19 Arthur, Miller, Warren, Miller, Alden, Raine, and Thad, Brown, “A Majority Party in Disarray: Policy Polarization in the 1972 Election” (a paper delivered at the 1973 American Political Science Association Meeting, New Orleans). A revised version of this paper appears in the American Political Science Review, 70 (September, 1976).

20 For the reader's convenience, these tables are reproduced in the appendix to this paper.

21 Kessel, p.463.

22 The change of focus of the medical cate question from government “to help people get doctors and hospital care at low cost” to “government insurance plan which will cover all medical and hospital expenses” further militates against exact comparisons with Pomper's data. The question of job guarantees, however, is more nearly comparable. Its 1972 form maintains phrases identical to those used in 1964 and 1968 to identify the issue as “the government in Washington should see to it that every person has a job and a good standard of living.”

23 RePass, p. 400.

24 Not only do increasing proportions of the electorate as a whole report “no difference” between the parties on the most salient issues over time, but so do increasing proportions of southern whites, non-southern whites and (since 1964) blacks. Moreover, these increasing proportions are found regardless of the specific content of the most salient issue. See Black, Merle and Rabinowitz, George, “An Overview of American Electoral Change: 1952–1972” (a paper delivered at the Southern Political Science Association, New Orleans, November 1974), tables 10-12.

25 RePass's Table 6 is included in the appendix.

26 By the same token, the explanatory power of party identification–accounting for the votes of approximately one person in 14–is by no means impressive. See the discussion of Miller et al. below for comparable figures on the decline of the power of party identification as an explanatory factor in accounting for presidential votes.

27 Indeed, a large number of RePass's voters satisfy at least three of the four prerequisites for issue voting discussed above: (1) they have an opinion on the given salient issue; (2) 60 per cent perceive differences between the parties on the issue; (3) and by definition of salience, they all care about how the issue is resolved. We lack information only about whether or not the voters are aware of the current government policy concerning the issue.

28 Boyd, Richard W., “Popular Control of Public Policy: A Normal Vote Analysis of the 1968 Election,” American Political Science Review, 65 (June 1972), 429–49.

29 These are weighted averages: see Boyd, pp. 448–49.

30 See Converse, Philip, “Of Time and Partisan Stability,” Comparative Political Studies, 2 (19691970), 162–63 for another discussion of this point.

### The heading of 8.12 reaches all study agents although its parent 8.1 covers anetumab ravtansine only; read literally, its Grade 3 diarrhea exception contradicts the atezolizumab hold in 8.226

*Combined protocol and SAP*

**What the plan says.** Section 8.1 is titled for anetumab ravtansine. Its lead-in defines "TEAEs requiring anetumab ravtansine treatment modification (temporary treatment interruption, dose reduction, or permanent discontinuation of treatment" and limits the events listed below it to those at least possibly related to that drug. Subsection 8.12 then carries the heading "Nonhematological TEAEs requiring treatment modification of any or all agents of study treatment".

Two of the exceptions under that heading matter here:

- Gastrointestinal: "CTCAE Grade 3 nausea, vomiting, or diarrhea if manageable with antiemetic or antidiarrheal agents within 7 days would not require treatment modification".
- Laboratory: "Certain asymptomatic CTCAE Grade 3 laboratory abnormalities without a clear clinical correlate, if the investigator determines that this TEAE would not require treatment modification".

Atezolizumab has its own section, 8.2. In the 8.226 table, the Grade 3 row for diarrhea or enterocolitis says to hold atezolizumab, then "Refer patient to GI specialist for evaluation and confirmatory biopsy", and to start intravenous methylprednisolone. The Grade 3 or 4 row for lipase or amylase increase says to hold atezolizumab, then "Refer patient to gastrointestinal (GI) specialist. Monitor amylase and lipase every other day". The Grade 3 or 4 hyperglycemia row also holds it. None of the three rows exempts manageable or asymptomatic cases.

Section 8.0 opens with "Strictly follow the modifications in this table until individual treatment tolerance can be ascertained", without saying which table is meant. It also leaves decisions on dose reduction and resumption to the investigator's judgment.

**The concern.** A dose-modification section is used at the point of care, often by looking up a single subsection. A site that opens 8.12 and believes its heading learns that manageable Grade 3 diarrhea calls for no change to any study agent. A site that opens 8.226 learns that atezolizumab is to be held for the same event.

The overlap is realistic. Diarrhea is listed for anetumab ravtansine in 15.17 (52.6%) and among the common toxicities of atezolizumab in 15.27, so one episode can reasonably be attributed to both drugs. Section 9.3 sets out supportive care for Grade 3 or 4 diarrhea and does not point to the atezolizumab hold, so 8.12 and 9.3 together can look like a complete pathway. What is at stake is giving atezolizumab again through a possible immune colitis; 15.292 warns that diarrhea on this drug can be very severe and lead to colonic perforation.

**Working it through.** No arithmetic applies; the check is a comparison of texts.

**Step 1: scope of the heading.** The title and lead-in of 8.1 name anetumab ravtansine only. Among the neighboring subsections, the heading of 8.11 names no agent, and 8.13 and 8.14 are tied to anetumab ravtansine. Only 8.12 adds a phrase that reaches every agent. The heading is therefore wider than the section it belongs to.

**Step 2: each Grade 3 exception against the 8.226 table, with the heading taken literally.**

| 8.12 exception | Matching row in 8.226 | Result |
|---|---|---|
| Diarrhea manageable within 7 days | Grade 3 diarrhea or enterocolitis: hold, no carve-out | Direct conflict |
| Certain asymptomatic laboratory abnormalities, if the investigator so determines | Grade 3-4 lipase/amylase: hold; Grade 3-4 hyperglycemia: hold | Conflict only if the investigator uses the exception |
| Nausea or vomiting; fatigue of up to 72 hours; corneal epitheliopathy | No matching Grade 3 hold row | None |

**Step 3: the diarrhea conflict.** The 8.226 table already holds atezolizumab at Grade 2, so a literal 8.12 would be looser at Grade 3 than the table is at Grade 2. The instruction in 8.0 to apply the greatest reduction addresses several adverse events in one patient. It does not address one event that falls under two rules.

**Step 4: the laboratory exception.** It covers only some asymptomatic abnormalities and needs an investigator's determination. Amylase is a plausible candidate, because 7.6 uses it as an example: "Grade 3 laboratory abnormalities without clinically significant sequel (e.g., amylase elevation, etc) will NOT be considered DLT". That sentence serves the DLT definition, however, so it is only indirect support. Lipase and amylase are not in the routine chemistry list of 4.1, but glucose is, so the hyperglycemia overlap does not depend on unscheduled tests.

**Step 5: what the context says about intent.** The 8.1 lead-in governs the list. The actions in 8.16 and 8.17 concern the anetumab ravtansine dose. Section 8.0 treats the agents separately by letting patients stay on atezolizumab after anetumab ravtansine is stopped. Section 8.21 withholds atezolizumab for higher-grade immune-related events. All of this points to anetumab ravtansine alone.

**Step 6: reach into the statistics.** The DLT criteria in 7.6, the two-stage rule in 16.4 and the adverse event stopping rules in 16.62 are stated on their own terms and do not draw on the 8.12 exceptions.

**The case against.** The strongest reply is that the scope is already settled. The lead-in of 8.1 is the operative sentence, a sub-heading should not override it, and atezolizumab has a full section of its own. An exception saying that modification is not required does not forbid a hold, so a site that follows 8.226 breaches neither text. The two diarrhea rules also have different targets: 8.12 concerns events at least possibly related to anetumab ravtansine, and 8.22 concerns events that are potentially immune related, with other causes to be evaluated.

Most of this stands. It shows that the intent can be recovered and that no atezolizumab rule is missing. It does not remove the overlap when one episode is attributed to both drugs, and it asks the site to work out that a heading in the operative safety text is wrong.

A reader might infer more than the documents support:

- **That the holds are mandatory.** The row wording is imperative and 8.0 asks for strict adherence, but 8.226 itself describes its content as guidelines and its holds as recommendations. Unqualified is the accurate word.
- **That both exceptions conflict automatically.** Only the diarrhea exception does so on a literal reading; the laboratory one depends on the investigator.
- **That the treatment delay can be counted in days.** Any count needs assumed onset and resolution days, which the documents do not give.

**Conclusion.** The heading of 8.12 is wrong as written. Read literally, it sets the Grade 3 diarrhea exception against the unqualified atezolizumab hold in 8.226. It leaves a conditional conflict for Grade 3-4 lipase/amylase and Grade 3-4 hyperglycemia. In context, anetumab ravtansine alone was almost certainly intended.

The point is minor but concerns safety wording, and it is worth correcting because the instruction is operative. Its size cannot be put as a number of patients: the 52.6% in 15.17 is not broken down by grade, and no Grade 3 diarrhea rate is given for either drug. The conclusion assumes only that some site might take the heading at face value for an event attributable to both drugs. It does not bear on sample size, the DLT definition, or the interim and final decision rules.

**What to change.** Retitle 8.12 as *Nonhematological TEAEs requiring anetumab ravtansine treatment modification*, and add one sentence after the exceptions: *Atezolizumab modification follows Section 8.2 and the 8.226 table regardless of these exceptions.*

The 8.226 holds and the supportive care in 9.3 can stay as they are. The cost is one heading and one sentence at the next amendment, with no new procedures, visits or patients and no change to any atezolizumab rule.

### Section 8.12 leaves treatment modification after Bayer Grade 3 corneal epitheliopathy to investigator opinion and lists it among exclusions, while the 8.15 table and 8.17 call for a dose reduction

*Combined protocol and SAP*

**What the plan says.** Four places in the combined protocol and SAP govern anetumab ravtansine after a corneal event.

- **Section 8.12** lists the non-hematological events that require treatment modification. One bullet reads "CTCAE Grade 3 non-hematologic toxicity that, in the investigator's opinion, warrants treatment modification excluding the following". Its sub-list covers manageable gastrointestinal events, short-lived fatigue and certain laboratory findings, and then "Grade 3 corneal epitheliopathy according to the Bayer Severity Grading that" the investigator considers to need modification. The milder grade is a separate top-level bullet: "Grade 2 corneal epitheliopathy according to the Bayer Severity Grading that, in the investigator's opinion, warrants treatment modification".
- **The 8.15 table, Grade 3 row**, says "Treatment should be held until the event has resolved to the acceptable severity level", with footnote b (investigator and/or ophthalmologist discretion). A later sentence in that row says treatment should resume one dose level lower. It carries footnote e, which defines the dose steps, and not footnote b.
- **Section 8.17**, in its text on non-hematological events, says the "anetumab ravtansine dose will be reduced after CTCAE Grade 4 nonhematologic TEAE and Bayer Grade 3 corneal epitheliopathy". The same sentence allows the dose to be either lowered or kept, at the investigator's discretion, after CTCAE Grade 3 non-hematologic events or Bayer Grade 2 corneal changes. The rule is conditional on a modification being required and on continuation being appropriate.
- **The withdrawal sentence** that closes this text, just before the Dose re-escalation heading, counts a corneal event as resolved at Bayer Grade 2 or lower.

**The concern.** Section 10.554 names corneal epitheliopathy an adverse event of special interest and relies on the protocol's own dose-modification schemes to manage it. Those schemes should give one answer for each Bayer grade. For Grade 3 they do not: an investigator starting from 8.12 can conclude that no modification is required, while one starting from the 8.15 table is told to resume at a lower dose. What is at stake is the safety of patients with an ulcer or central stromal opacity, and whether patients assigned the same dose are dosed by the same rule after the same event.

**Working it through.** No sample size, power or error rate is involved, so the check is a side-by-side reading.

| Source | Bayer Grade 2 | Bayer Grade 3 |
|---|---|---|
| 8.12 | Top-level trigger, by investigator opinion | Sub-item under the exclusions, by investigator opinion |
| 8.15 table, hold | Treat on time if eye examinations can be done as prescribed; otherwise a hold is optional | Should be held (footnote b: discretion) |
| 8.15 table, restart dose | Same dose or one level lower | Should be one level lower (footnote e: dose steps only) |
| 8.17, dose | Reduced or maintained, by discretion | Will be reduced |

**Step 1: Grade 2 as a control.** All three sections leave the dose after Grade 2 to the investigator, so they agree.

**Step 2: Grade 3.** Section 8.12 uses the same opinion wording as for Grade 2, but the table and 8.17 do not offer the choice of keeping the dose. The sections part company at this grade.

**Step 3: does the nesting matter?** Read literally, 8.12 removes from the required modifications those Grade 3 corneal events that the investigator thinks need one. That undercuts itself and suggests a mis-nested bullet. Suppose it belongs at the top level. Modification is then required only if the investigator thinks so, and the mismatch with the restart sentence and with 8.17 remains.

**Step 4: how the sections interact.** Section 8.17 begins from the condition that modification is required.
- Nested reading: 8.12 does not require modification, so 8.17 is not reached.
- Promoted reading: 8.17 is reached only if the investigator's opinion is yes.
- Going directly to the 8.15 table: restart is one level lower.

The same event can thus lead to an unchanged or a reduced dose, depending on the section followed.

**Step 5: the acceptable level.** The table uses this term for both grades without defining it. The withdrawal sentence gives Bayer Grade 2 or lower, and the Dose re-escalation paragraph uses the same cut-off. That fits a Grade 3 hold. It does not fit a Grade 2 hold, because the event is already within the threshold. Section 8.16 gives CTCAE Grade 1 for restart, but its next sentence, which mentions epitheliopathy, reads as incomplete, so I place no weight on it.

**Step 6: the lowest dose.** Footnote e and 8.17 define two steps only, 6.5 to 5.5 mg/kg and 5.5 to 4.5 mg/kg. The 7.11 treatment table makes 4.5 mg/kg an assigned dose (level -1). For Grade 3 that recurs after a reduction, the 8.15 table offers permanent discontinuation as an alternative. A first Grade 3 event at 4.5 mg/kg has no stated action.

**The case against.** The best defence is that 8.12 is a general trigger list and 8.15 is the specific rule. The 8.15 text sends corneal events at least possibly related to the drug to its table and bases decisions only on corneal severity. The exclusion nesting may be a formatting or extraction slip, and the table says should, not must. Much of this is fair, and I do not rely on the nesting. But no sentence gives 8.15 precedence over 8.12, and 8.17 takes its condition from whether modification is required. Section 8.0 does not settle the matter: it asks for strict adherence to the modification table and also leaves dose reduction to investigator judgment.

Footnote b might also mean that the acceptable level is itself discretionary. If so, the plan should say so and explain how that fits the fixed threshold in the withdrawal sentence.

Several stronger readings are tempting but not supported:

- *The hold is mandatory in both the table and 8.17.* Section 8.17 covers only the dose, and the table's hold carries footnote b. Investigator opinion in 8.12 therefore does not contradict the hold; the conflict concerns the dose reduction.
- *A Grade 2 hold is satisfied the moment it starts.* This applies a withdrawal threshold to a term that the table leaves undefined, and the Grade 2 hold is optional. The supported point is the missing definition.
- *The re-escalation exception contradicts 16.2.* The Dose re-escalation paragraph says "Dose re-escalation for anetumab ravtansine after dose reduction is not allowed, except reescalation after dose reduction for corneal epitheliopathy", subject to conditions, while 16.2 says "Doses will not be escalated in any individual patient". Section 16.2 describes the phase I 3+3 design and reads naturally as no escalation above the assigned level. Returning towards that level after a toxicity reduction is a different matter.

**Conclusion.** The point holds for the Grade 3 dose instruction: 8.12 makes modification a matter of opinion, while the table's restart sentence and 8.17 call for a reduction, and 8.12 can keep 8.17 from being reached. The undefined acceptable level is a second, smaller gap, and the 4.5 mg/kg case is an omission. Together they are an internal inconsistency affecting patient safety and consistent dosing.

31 The relevant figures are reproduced in the appendix.

32 On the correlation of issue position with candidate orientation and party identification, see Campbell, Angus and Stokes, Donald E., “Partisan Attitudes and the Presidential Vote,” American Voting Behavior, ed. Burdick, Eugene and Brodbeck, Arthur (Glencoe, Illinois: The Free Press, 1959), pp. 353371; Jackson, John E., “Issues, Party Choices and Presidential Votes,” American Journal of Political Science, 19 (May 1975) 161–85; and Kirkpatrick, Samuel, Lyons, William, and Fitzgerald, Michael, “Candidates, Parties and Issues in the American Electorate: Two Decades of Change,” American Politics Quarterly, 3 (July 1975), 315339. On the association of ideological identification with party identification, see Free, Lloyd A. and Cantril, Hadley, The Political Beliefs of Americans: A Study of Public Opinion, (New Brunswick, N.J.: Rutgers University Press, 1967), pp. 137142. In the revised version Miller et al. employ a “stage-wise” multiple regression. This controls the order in which variables enter the equation, but it still does not solve the problem of multicollinearity. See Draper, Norman and Smith, Harry, Applied Regression Analysis (New York: Wiley, 1966), pp. 173–77.

33 Schulman, Mark A. and Pomper, Gerald M. develop such a system in “Variability in Electoral Behavior: Longitudinal Perspectives from Causal Modeling,” American Journal of Political Science, 19 (February, 1971), 118. Using a seven-variable theoretical model based upon that presented by Goldberg, Arthur, (“Discerning a Causal Pattern Among Voting Data,” American Political Science Review, 60 [1966] 913922), Schulman and Pomper demonstrate that the influence of issue position upon the vote has not only increased in magnitude from 1956 to 1972 but that it has also increased relative to the influence of party identification. Nonetheless, the influence of issues remains rather modest: the direct path coefficient from issue position to vote increases from .060 in 1956 to .223 in 1972; the indirect coefficient increases from .042 to .108; and the entire seven-variable regression explains 55 per cent of the variance in 1956 but only 48 per cent in 1972. Also: Cf. John E. Jackson (passim) for a nonrecursive model, which, though based only upon the 1964 SRC election data nonetheless argues that issue position causally precedes party affiliation.

34 Kelley, Stanley Jr., and Mirer, Thad W., “The Simple Act of Voting,” American Political Science Review, 67 (June, 1974), 572–91.